Friday, March 14, 2008

Senator Obama Now Just 414 Delegates Short Of Victory

Senator Barack Obama is now just 414 delegates shy of the magic number of 2,025 delegates required to win the Democratic nomination at 1,611 estimated delegates, and is still the odds on favorite to capture the nomination. In the latest daily Rasmussen Poll he also holds a seven point lead among voters for the Democratic nomination over Clinton. Clinton is farther back with 1,480 estimated delegates and would need to capture 545 delegates to win the nomination. Although she is favored in the upcoming Pennsylvania contest, Clinton is still likely to lose in a number of upcoming contests such as Oregon and other states, which makes her quest virtually a mathematical impossibility to capture the nomination.

Clinton may have attempted to put a lot of "spin" on her popular vote wins in both Ohio and Texas, however both states fell far short of any broad delegate gains for Clinton. In Ohio she captured just 76 delegates compared to 69 for Obama, which is hardly any broad win. And in Texas, although she narrowly won the popular vote, her loss in the caucus actually gave her less total delegates than Obama. Clinton left Texas with 106 delegates compared to Obama's 109.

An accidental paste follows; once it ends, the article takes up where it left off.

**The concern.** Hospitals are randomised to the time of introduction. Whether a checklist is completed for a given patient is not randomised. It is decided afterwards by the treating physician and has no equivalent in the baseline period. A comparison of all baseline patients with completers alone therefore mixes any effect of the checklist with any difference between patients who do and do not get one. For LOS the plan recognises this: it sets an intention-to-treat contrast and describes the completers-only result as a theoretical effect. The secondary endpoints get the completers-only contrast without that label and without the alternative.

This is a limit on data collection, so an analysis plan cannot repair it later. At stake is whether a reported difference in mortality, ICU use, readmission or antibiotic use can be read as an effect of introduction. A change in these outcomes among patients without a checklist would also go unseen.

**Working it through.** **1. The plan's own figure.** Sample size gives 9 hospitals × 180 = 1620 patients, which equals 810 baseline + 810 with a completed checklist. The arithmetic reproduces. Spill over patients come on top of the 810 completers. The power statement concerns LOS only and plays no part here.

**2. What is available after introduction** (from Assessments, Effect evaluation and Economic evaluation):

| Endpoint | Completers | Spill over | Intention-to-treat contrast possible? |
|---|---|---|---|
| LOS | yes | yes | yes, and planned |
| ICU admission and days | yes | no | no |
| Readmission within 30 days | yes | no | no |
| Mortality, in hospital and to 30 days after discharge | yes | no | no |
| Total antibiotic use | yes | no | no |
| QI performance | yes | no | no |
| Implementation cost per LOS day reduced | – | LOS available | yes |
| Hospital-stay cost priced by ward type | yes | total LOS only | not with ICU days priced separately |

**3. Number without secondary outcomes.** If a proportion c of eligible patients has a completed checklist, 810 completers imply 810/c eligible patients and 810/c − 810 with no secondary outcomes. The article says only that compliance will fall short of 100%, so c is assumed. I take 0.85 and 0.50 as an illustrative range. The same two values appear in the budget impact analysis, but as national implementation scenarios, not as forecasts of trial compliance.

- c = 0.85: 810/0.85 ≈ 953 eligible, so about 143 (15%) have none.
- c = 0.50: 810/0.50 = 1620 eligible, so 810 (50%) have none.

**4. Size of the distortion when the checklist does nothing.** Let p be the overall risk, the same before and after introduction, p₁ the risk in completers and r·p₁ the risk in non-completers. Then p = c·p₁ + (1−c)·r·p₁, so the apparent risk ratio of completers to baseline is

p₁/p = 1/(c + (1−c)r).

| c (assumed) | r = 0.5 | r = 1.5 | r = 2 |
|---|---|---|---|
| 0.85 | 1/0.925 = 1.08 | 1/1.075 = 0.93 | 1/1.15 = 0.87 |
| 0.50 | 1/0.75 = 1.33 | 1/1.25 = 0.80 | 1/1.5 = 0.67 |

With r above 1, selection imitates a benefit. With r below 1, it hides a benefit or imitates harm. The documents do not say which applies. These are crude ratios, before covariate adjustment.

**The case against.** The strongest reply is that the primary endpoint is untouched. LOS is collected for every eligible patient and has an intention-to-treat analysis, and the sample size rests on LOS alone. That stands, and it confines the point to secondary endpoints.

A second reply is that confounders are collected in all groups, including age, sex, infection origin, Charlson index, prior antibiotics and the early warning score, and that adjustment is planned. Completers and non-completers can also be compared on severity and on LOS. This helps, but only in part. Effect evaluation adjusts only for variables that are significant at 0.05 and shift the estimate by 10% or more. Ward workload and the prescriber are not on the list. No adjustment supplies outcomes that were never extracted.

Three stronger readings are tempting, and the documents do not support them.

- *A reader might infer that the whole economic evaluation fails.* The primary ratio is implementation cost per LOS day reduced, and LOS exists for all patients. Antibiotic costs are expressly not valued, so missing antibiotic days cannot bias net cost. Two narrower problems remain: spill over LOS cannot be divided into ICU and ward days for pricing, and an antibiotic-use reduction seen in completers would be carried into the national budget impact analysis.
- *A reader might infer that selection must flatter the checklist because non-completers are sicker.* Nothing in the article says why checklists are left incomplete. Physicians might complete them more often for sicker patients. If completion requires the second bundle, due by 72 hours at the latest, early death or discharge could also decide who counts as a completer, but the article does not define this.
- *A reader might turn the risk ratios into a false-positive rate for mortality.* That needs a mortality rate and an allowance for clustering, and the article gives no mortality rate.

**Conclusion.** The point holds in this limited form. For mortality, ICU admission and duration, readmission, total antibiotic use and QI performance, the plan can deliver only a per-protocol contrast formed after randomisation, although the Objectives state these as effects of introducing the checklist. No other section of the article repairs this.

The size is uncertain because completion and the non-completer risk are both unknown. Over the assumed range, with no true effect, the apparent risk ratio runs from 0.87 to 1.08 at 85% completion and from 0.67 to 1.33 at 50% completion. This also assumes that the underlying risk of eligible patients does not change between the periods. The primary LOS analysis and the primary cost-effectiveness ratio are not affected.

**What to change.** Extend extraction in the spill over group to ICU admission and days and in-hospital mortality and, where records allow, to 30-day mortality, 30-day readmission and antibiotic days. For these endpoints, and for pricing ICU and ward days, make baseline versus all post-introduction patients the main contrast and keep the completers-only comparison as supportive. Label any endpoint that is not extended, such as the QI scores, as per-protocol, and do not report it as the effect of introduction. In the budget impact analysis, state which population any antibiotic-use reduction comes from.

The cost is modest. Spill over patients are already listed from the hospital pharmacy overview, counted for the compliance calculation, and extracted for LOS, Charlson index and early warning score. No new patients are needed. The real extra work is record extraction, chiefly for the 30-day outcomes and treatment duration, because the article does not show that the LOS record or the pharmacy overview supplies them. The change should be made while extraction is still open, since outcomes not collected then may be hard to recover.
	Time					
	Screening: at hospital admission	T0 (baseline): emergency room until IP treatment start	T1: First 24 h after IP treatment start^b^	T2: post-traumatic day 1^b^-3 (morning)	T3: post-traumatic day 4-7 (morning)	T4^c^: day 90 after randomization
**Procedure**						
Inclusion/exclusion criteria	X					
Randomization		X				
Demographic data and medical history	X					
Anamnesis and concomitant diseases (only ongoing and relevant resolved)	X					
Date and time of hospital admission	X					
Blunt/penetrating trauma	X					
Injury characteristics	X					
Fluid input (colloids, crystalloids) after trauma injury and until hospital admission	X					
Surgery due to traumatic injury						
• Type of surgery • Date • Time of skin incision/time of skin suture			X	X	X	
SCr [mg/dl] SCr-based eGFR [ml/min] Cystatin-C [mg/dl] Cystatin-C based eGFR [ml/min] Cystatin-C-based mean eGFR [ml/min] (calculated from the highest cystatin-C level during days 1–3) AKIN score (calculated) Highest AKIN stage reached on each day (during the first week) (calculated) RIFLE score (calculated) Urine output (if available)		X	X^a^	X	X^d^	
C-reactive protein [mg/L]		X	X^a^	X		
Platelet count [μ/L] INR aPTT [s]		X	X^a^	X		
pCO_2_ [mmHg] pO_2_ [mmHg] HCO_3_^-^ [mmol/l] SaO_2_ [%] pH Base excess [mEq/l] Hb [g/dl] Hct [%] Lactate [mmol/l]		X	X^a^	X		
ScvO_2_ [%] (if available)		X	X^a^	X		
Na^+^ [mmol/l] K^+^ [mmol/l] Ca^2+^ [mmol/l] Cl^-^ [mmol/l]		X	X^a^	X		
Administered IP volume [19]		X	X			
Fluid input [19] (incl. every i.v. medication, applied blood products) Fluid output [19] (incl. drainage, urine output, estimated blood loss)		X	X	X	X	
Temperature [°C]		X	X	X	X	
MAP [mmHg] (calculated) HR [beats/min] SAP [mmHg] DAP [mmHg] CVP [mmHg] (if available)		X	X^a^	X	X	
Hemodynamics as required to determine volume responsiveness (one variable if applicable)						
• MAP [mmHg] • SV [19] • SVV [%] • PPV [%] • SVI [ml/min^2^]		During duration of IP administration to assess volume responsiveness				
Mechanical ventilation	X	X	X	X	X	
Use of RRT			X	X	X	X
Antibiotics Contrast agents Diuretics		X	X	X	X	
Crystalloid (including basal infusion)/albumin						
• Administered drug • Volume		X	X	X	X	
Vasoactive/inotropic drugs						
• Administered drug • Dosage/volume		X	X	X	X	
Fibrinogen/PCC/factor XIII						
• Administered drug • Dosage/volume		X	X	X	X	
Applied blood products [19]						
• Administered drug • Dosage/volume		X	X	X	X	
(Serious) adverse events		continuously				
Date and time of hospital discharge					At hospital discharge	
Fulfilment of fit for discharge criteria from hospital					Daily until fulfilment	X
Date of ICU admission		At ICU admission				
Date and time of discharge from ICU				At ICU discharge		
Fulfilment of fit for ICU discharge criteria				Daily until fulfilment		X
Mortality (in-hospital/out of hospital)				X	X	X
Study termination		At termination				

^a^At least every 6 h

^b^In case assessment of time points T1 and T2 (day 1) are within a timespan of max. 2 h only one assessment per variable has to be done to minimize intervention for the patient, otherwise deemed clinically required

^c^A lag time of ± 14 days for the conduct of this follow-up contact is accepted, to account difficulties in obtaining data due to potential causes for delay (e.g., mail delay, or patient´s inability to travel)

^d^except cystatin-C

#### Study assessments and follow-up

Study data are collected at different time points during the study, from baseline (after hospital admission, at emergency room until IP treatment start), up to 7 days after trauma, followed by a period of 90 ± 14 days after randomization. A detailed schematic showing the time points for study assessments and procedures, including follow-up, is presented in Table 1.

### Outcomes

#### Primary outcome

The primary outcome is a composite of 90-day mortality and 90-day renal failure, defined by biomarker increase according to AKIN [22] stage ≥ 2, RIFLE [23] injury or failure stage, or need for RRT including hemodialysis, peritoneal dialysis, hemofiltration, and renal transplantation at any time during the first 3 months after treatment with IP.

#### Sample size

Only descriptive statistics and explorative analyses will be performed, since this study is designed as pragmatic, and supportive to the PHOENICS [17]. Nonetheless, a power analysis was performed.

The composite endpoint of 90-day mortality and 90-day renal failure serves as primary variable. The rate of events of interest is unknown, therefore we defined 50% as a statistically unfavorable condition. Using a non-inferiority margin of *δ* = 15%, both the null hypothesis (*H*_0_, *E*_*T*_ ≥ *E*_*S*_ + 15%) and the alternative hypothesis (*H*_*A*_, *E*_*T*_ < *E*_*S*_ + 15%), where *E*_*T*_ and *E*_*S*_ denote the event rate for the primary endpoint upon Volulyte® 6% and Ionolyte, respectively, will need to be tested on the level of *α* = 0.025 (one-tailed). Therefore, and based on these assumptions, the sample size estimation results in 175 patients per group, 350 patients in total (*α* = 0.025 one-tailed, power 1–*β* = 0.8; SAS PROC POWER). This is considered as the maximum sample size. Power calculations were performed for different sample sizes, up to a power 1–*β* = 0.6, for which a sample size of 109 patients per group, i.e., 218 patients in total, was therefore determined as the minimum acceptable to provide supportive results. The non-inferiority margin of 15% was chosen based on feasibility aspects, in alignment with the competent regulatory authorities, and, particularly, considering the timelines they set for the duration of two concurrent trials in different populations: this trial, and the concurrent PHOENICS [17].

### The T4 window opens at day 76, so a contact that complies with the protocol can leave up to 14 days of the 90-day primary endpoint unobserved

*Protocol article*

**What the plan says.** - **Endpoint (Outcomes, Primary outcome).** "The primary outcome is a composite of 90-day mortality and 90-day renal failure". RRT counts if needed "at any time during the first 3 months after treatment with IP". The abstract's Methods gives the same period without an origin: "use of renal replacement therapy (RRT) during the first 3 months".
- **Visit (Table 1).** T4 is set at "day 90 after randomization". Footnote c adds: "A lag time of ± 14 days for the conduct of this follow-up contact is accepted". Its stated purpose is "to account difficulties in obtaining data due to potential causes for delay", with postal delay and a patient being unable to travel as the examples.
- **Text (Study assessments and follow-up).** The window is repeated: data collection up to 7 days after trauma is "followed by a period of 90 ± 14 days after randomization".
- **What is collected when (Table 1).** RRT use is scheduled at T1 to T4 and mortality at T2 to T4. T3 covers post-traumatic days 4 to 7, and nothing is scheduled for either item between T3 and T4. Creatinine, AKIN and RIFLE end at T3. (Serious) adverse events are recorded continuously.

Senator Barack Obama is still in the driver's seat for the Democratic nomination with Clinton virtually too far behind to catch up unless some really big political earthquake should suddenly happen. If she loses or barely comes out ahead in delegates from Pennsyvania then her mission would be even more difficult. In fact, for the entire total of delegates awarded from the "miniSuper Tueday" contests of Texas, Ohio, Vermont and Rhode Island, Clinton came out ahead by a mere 6 delegates, 208 to 202 for Obama, which is far short of any real big win needed.

Clinton may attempt to appear as a candidate on equal footing comparable to Obama. But the delegate total picture tells a whole different story. And some of the absurd racial nonsense coming from the Clinton campaign the last few days is most likely a sign of the frustration of some members of her campaign who realize the very difficult and most likely hopeless battle that she's involved in. Even if she manages a big win in Pennsylvania, it is still highly unlikely that she will capture the Democratic nomination. Clinton's back is certainly up against the wall right now. The delegate total math makes that most clear.